Dec. 1, 1998
Overseas Presence

“In past years, USAF has tended to pay less attention to overseas presence than did the Navy. The emerging situation [in regional theaters] suggests that USAF should broaden its thinking in this arena. USAF forces may at least be required to perform a host of new missions in outlying areas. Beyond this, USAF forces may come to play a larger role in overseas presence than is the case today, and its overseas deployments may increase.

“Alternatively, other services may experience declining overseas commitments in ways that shift the spotlight toward the Air Force. If the future emphasis of overseas presence is to be quick power projection, USAF forces are clearly well-suited to playing a major role. Thus, the future agenda for US overseas presence offers the Air Force important opportunities if it is willing to rise to the challenge.

“How could the future agenda affect specific USAF plans and programs? … [F]uture requirements for stationing US forces overseas could necessitate more than the 20 fighter wings now in the USAF posture. … [N]ew or expanded overseas air bases and infrastructure may become critically important in the coming years. … [F]uture overseas missions may place a greater premium on long-range operations.”–From a November 1998 Rand study, “Changes Ahead: Future Directions for the US Overseas Military Presence,” by Richard L. Kugler.

Powder Keg

“For many Russians, angst about their future is compounded by suspicion about the US’ strategic intentions. The Russian press has carried numerous articles suggesting that, under the guise of “partnership,” the US is pursuing a hidden agenda not only to keep Russia weak but to bring about its fragmentation. …

“Nothing could be further from the truth. The US supports a unitary Russian state, within its current borders. The violent breakup of Russia would be immensely dangerous and destabilizing. When Czechoslovakia split in two in 1992, it was called the velvet divorce. But multiple divorces among, and perhaps within, the 89 regional entities of Russia would almost certainly not be velvet. The horror that has unfolded over the past several years in the Balkans might be replayed across 11 time zones, with 30,000 nuclear weapons in the mix.”–Strobe Talbott, deputy secretary of state, in a Nov. 6, 1998, speech at Stanford University, Palo Alto, Calif.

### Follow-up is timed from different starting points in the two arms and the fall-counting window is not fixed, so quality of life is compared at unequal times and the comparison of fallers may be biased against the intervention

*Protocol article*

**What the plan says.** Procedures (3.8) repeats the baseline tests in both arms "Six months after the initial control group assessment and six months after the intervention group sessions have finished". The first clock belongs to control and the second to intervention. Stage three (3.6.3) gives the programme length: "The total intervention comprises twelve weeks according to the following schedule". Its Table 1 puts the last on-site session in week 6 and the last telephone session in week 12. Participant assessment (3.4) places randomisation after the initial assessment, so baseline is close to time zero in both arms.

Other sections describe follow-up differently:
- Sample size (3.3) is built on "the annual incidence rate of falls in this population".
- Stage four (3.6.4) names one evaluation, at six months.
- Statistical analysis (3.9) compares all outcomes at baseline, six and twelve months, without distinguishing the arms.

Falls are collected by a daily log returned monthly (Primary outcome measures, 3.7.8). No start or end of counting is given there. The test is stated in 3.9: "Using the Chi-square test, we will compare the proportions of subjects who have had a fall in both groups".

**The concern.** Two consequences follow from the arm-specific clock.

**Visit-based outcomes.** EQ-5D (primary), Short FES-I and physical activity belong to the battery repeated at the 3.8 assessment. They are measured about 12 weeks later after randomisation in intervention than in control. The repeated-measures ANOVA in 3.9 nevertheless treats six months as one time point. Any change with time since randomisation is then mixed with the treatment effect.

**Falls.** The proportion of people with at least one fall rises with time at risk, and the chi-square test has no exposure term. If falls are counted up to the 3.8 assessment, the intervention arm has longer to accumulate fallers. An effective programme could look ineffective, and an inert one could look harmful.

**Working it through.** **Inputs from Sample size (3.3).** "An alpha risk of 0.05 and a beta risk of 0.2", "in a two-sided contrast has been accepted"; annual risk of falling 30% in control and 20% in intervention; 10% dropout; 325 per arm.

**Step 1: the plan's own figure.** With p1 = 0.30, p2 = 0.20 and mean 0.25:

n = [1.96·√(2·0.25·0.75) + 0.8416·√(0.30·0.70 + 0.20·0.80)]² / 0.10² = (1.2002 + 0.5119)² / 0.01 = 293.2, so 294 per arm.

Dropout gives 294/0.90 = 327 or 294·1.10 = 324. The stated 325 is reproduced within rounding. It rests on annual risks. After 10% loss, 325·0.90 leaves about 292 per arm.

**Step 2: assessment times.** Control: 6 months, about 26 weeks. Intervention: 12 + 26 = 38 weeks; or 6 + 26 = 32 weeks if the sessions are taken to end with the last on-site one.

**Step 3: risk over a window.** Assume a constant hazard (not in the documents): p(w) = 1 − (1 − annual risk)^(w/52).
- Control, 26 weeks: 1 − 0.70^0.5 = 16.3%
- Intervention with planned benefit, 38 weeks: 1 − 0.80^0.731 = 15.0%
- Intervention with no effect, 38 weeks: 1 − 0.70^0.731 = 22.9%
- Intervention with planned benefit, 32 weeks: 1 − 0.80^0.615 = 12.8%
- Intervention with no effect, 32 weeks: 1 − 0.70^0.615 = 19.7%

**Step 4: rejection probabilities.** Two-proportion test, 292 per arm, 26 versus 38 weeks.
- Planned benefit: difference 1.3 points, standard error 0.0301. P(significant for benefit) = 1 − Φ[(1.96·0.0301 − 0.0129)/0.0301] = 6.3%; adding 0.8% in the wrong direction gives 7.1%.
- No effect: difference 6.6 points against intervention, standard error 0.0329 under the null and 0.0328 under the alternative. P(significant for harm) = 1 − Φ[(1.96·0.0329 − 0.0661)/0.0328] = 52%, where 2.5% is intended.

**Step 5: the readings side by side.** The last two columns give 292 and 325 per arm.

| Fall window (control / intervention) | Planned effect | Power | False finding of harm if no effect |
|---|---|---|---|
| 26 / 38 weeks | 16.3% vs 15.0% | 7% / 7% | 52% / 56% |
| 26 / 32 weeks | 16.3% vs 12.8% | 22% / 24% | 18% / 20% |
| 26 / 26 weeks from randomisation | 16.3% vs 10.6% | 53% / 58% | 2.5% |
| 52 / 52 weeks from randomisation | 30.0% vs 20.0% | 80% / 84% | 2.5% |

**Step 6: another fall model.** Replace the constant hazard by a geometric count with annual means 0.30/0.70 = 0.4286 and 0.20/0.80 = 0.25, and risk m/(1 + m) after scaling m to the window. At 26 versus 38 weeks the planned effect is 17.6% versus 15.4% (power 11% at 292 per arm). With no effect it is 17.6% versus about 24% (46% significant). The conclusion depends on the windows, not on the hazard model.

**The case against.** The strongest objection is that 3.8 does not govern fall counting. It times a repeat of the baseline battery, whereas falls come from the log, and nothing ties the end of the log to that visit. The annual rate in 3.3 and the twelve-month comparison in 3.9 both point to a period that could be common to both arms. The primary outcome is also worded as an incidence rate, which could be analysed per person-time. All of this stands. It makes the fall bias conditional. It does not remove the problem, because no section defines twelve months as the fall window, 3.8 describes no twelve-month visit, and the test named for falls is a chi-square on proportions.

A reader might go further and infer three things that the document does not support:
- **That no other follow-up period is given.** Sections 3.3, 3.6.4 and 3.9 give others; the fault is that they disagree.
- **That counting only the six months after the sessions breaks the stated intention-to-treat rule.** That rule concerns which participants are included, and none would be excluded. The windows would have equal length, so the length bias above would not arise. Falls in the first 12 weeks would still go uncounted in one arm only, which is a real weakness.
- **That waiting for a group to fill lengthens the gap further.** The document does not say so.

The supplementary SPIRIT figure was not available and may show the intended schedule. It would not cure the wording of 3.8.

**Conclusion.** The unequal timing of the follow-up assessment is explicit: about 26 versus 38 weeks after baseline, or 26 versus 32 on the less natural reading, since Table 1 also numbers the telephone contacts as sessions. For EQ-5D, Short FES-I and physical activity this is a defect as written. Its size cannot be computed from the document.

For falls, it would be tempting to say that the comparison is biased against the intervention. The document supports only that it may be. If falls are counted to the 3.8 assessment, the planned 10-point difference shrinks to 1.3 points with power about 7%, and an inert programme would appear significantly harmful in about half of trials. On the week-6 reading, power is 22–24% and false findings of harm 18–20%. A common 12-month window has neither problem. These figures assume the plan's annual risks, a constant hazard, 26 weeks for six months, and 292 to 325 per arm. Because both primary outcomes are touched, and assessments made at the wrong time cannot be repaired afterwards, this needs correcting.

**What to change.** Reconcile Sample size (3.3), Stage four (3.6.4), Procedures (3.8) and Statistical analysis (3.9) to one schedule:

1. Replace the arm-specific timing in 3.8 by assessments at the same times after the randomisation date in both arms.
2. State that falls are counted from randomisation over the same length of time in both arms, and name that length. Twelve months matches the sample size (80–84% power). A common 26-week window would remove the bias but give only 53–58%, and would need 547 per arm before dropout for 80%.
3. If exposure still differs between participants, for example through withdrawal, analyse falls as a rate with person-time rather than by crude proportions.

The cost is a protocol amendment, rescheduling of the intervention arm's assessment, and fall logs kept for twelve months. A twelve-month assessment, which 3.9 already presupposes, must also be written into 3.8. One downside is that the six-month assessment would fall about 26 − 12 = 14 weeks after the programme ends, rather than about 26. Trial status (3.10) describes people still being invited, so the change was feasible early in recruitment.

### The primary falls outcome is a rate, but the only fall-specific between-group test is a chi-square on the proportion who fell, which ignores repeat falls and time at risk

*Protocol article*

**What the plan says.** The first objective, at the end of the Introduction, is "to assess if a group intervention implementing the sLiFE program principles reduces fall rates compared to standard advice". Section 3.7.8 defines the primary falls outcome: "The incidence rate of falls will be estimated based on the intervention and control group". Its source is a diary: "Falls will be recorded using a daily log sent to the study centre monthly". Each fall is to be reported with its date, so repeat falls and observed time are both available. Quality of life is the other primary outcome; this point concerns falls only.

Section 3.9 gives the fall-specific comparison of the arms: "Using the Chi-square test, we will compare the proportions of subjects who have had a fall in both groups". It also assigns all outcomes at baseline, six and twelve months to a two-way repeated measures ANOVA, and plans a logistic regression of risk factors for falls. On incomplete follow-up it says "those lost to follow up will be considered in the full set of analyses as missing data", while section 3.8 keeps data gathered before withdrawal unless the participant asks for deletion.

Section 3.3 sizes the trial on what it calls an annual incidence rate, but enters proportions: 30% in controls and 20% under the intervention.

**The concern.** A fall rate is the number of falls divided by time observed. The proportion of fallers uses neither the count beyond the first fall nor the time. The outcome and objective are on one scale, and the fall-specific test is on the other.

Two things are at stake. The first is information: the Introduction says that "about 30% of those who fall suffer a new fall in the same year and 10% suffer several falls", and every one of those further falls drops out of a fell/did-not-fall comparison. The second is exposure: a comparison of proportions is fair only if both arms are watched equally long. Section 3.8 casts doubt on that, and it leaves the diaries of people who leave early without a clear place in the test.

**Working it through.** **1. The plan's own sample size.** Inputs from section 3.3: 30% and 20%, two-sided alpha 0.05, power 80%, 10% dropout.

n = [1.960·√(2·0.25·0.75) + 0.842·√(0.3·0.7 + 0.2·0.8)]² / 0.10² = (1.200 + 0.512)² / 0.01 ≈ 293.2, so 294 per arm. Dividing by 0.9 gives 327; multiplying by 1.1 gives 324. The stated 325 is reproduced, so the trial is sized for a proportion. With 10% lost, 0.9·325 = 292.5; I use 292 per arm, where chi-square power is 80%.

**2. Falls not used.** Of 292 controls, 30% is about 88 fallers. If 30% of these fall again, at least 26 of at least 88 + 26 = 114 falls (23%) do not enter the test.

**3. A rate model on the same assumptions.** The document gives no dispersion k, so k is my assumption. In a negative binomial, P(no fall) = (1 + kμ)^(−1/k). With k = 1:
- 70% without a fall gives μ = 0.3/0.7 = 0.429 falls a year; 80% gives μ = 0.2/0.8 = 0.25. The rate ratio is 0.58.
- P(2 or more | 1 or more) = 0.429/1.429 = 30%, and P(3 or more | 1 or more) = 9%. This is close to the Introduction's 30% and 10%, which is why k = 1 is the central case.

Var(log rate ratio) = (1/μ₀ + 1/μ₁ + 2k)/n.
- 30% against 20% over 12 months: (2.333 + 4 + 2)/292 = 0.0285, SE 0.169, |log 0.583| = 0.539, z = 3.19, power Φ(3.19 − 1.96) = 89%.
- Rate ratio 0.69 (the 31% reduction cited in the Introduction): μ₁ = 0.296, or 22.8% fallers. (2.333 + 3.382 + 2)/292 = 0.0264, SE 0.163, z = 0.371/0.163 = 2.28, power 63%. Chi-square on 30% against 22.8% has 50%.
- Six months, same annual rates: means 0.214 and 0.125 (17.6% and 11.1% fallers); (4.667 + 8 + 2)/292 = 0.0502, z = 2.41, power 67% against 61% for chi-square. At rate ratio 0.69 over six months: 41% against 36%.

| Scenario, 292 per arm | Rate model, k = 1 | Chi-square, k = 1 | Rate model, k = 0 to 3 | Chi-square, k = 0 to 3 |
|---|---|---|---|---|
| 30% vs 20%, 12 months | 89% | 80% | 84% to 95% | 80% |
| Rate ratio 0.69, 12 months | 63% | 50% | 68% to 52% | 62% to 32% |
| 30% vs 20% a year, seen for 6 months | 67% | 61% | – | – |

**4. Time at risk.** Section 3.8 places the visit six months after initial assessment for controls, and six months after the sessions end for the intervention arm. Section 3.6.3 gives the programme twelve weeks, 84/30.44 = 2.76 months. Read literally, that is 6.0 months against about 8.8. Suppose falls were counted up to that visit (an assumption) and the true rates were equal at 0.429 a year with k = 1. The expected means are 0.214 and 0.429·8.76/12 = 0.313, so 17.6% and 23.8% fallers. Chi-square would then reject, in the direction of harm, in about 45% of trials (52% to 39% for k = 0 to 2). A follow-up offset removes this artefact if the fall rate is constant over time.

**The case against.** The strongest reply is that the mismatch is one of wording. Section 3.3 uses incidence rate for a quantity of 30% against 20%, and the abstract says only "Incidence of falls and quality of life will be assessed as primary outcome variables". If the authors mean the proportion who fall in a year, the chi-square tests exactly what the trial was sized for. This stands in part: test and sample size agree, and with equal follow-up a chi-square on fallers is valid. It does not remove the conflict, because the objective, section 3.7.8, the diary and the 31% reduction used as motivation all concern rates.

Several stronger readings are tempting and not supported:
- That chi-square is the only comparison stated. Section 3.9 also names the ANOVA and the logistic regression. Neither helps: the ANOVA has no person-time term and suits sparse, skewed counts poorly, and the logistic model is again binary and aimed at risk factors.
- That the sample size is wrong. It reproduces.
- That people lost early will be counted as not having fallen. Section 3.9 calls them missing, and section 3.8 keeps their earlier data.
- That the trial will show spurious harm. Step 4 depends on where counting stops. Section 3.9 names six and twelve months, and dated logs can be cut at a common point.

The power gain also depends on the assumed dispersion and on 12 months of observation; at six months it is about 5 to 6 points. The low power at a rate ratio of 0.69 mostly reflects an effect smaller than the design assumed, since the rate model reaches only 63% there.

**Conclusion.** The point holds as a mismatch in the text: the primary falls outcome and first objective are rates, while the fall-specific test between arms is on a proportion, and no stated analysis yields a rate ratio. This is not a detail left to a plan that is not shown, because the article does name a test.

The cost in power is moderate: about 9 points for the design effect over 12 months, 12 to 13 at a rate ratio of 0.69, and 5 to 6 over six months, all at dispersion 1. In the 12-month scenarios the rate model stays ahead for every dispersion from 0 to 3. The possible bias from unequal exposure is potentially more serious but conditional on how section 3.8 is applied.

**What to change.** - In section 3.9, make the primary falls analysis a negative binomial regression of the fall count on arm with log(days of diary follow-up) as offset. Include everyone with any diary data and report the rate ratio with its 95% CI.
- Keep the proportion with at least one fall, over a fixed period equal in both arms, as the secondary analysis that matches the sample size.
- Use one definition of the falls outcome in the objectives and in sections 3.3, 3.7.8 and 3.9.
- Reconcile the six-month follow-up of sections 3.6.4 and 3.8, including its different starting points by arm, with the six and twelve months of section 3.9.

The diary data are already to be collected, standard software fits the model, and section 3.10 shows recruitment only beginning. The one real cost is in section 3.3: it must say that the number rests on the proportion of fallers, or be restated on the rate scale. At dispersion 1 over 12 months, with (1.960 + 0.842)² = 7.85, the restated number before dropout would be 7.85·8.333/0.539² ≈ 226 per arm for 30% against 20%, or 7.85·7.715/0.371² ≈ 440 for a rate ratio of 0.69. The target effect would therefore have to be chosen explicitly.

What He Was After

“At various times from at least as early as 1993, Osama bin Laden and others, known and unknown, made efforts to obtain the components of nuclear weapons. … At various times from at least as early as 1993 Osama bin Laden and others, known and unknown, made efforts to produce chemical weapons.”–From text of a Nov. 5, 1998, federal indictment returned in New York against Saudi terrorist leader Osama bin Laden.

We Know the Feeling

“It is astonishing, as well as dismaying, that some of our national custodians feel morally impelled to impugn American science in the public’s eye. … Professor Gerald Holton, physicist and historian of science at Harvard University, [has] described how the Smithsonian Institution blindsided the American Chemical Society. This affair had received far less publicity than the notorious Enola Gay exhibit at the National Air and Space Museum. … But, in many ways, it is a more telling example of the kind of politics that seems to predominate at the Smithsonian.

“In 1989 … the ACS commissioned the Smithsonian’s National Museum of American History to design a permanent exhibit on ‘Science in American Life.’ The ACS scientists naturally expected an exhibit celebrating the triumphs of American science and did not imagine that this needed to be spelled out in the contract. Five years and $5 million later, what the scientists got was an exhibition that presented American science as a series of moral debacles and environmental catastrophes: Hiroshima and Nagasaki, Silent Spring, Love Canal, Three Mile Island, and the explosion of the space shuttle.”–“Fleeing Science and Reason,” by Christina Hoff Summers, in the September/October The American Enterprise.

Frequent Resort

“Our credibility in dissuading … rogues from attacking our interests, from developing and then using nuclear, chemical, and biological weapons, is diminishing before our eyes and the eyes of the world. … Ironically, the lack of a strong military leads only to its more frequent use. The Reagan Administration sent forces abroad 18 times to tamp down crises; the Bush Administration, 14 times. So far in the Clinton Administration, … forces have been deployed some 50 times. These are costly deployments. Haiti alone cost $2 billion. Bosnia is well over $9 billion per year by the most conservative accounting and still climbing.”–John F. Lehman Jr., Navy secretary 1981­87, writing in the October 1998 American Spectator.

Cruising With Clinton

“When US leaders who are ill at ease with US power hear the word ‘duty,’ they reach for their cruise missiles. Those weapons provide telegenic, antiseptic action-at-a-distance. They make possible illusory decisiveness, without follow-through. The Clinton Administration has used them as a substitute for serious policy regarding Iraq and terrorism. Now cruise missiles may be fired to express ersatz seriousness about Serbia’s actions in the province of Kosovo. Someone the New York Times identifies as ‘a senior Administration official who requested anonymity’–one can see why–said, ‘We are at last serious.’ “–Political commentator George F. Will, writing in the Oct. 10, 1998, Chicago Sun-Times.